One of the perennial themes for a photojournalist is documenting the weather. In the Pacific Northwest this usually means snow, ice, windstorms or flooding.
Most of the time, the weather does not cooperate. Forecasts can be notoriously unreliable. Snow turns to rain, windstorms fizzle out, surging rivers peak just below flood stage, leaving the photographer with the task of making a silk purse out of a sow’s ear.
After chasing the elements for over 50 years, coming up with new ideas and new energy can be a challenge. How many kids sledding down a hill can a photographer bear? A sense of humor, creative reinvention and a lot of coffee required!
But, every few years a truly devastating event unfolds. These big weather events can be dangerous. Heading out into the elements when most everyone else is hunkering down, or running the other way, can be unsettling.
I have relied on four-wheel drive vehicles throughout my career. My first one was a little Subaru hatchback. I loved that thing. I have many fun stories to tell about getting into places I had no business being due to the utility of that little car. Buy me a beer for more on that.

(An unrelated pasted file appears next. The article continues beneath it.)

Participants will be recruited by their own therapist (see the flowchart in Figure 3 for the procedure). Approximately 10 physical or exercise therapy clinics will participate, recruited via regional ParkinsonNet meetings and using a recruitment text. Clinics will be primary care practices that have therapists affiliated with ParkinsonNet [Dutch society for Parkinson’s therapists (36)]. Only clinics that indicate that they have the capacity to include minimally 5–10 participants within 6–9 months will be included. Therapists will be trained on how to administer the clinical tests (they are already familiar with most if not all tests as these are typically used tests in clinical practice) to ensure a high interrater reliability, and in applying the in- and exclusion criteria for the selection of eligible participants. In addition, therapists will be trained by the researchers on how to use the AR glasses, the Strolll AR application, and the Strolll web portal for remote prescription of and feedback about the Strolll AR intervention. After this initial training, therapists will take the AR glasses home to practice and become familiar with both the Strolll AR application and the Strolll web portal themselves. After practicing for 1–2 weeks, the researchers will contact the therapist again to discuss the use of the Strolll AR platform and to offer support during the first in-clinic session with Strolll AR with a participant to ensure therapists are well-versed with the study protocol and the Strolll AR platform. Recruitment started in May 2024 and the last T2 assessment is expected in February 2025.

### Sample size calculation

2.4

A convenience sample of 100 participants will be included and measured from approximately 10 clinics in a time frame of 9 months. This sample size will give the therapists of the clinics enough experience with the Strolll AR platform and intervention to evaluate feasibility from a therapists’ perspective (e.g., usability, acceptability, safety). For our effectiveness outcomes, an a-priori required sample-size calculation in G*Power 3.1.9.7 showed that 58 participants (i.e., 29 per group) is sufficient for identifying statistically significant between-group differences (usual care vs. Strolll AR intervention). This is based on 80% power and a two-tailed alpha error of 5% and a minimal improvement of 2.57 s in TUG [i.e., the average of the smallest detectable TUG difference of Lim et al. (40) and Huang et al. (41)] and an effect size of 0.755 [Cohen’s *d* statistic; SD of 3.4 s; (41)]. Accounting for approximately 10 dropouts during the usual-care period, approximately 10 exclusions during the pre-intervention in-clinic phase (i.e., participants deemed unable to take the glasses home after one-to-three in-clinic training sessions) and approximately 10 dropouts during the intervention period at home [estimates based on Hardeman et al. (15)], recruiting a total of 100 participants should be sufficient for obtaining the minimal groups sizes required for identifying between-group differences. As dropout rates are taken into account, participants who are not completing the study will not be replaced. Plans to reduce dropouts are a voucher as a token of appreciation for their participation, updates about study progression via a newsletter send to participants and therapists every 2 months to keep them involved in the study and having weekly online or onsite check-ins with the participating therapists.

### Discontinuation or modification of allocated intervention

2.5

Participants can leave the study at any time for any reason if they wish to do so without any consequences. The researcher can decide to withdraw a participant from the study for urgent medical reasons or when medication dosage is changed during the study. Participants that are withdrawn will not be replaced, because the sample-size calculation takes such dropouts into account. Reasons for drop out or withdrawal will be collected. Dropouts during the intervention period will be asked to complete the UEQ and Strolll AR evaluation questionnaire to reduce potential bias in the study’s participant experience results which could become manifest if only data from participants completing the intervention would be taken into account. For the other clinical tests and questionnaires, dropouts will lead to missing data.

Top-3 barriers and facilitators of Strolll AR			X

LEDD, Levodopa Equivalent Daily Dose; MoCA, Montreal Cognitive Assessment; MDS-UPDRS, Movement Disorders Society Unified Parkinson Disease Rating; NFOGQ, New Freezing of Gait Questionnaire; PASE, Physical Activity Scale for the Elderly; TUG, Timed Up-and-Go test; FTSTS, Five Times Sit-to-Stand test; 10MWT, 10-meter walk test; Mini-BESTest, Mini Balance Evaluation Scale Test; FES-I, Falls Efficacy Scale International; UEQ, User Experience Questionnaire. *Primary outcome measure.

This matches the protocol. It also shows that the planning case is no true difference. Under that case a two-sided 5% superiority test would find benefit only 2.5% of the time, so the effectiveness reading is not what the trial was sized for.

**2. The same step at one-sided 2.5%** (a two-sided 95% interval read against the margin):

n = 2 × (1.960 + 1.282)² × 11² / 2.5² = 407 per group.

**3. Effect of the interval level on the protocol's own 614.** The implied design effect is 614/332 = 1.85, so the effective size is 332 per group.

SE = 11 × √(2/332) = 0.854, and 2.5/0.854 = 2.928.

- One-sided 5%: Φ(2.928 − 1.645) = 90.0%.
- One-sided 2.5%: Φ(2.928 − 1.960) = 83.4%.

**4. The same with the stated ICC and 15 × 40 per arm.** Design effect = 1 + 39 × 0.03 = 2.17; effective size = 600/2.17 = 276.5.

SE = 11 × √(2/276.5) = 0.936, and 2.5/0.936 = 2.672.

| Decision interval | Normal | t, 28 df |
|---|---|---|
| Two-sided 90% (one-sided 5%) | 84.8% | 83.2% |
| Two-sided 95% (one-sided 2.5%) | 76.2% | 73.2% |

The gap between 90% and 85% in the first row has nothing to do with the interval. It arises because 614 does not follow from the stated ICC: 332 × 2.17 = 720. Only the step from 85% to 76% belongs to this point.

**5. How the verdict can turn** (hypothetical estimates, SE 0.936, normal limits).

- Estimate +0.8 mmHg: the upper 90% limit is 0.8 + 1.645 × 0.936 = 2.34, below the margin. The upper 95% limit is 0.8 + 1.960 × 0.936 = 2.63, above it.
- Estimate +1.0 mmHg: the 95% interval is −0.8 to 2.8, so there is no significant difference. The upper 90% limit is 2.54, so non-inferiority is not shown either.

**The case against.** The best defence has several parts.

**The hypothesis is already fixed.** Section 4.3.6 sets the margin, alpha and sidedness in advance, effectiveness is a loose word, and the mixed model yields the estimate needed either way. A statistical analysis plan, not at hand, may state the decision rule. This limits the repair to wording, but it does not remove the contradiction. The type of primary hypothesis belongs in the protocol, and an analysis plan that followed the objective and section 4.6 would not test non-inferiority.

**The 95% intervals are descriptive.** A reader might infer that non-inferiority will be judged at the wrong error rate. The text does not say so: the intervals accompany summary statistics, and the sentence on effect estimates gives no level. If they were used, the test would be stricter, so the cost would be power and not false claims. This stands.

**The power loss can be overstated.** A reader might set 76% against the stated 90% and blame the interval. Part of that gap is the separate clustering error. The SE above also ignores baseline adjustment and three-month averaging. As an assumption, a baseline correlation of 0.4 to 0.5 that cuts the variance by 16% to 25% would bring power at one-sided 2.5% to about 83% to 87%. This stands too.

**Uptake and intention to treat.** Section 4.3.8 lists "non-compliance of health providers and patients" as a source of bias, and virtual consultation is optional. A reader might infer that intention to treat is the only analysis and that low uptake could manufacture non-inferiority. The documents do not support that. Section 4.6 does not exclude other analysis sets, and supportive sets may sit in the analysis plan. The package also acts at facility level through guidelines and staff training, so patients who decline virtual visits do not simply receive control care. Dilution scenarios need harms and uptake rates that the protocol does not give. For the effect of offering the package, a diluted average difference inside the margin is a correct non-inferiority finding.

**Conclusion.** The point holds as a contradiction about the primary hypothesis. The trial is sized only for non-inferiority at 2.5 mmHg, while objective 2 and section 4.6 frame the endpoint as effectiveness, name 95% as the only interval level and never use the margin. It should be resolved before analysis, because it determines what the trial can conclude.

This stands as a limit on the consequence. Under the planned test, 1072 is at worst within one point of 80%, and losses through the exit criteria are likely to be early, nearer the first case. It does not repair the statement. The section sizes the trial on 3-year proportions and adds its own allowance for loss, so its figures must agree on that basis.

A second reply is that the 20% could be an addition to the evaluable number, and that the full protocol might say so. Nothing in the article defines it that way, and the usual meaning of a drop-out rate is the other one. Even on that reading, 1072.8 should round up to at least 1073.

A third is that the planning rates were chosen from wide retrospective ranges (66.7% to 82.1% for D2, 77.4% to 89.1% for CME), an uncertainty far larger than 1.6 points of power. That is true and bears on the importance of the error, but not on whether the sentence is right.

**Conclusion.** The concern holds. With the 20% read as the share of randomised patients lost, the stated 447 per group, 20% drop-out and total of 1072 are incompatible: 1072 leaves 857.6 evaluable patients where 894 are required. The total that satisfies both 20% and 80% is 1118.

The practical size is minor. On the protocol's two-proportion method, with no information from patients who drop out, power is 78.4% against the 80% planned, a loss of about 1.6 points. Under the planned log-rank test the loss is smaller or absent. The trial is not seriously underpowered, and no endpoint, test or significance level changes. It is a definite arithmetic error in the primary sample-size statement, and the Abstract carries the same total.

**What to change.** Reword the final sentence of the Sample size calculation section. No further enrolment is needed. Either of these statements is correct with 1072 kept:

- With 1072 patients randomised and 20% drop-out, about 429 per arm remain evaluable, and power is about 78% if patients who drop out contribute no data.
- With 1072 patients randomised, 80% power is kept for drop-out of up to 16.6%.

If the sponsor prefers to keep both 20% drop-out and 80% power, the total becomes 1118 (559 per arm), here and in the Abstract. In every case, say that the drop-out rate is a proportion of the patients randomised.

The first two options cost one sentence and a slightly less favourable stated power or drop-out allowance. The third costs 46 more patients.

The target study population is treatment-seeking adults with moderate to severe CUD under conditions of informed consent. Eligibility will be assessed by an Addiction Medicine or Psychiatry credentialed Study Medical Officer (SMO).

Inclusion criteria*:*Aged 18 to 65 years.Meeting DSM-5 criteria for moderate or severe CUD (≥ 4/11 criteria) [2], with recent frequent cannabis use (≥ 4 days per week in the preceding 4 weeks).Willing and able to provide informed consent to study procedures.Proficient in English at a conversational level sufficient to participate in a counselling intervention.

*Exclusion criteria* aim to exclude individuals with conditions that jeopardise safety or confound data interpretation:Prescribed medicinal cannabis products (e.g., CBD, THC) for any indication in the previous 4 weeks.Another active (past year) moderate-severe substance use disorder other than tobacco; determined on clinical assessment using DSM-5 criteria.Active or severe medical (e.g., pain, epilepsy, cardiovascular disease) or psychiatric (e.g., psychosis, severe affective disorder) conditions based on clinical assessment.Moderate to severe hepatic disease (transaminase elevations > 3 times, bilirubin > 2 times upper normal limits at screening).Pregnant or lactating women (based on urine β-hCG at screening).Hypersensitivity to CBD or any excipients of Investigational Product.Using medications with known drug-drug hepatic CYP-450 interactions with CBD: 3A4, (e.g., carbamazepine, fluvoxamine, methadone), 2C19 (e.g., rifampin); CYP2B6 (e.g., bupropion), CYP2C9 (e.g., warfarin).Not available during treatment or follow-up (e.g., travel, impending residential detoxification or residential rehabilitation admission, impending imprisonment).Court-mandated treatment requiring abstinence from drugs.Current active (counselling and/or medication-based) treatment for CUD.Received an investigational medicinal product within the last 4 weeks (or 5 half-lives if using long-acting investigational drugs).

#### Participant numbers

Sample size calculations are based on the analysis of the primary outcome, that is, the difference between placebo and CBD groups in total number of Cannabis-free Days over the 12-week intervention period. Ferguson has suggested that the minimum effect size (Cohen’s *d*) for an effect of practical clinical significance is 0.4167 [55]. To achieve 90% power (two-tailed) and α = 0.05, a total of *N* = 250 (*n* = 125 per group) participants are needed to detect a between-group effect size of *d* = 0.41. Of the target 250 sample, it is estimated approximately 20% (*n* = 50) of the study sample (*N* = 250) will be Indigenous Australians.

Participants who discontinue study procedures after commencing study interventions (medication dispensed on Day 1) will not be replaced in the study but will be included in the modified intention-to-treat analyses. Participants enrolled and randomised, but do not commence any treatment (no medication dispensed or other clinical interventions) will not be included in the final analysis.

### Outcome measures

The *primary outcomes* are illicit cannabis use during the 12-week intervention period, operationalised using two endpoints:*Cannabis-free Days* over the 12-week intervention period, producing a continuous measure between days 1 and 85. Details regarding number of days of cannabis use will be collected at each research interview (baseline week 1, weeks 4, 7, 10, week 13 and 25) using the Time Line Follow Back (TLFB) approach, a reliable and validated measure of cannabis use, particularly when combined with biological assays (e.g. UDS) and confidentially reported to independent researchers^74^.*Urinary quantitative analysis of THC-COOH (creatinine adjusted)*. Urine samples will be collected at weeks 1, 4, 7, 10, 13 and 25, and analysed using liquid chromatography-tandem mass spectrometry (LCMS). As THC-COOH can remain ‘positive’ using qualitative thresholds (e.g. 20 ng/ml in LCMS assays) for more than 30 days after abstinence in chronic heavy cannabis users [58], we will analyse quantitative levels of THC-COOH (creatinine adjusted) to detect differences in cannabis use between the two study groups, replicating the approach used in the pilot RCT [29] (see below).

I have owned two other Subaru Outbacks since, but grew tied of blown head caskets and worn tires on the all-wheel drive versions. After that I bought a used Suzuki XL6. That was also a going machine. But after two failed clutches, I had it towed to a donation lot and gave it a hug goodbye. These days I am driving a 2001 Ford Ranger. Please pray for me.
I am always amazed at how hospitable people can be under these trying circumstances. Perhaps the understanding that there is a purpose to documenting severe weather or perhaps the desire to share their experience, seems to break down normal barriers. Regardless, I rarely get turned down when parachuting into peoples lives during their ordeal.
I also admit to being a bit of an adrenaline junky. Sitting at a fork in the road during a major event, making a cost to benefit analysis on deadline can be exhilarating. With great risk comes the possibility of great reward. I have learned to play the long game and trust my instincts. So far so good.
Here are a few of my favorites from over the years.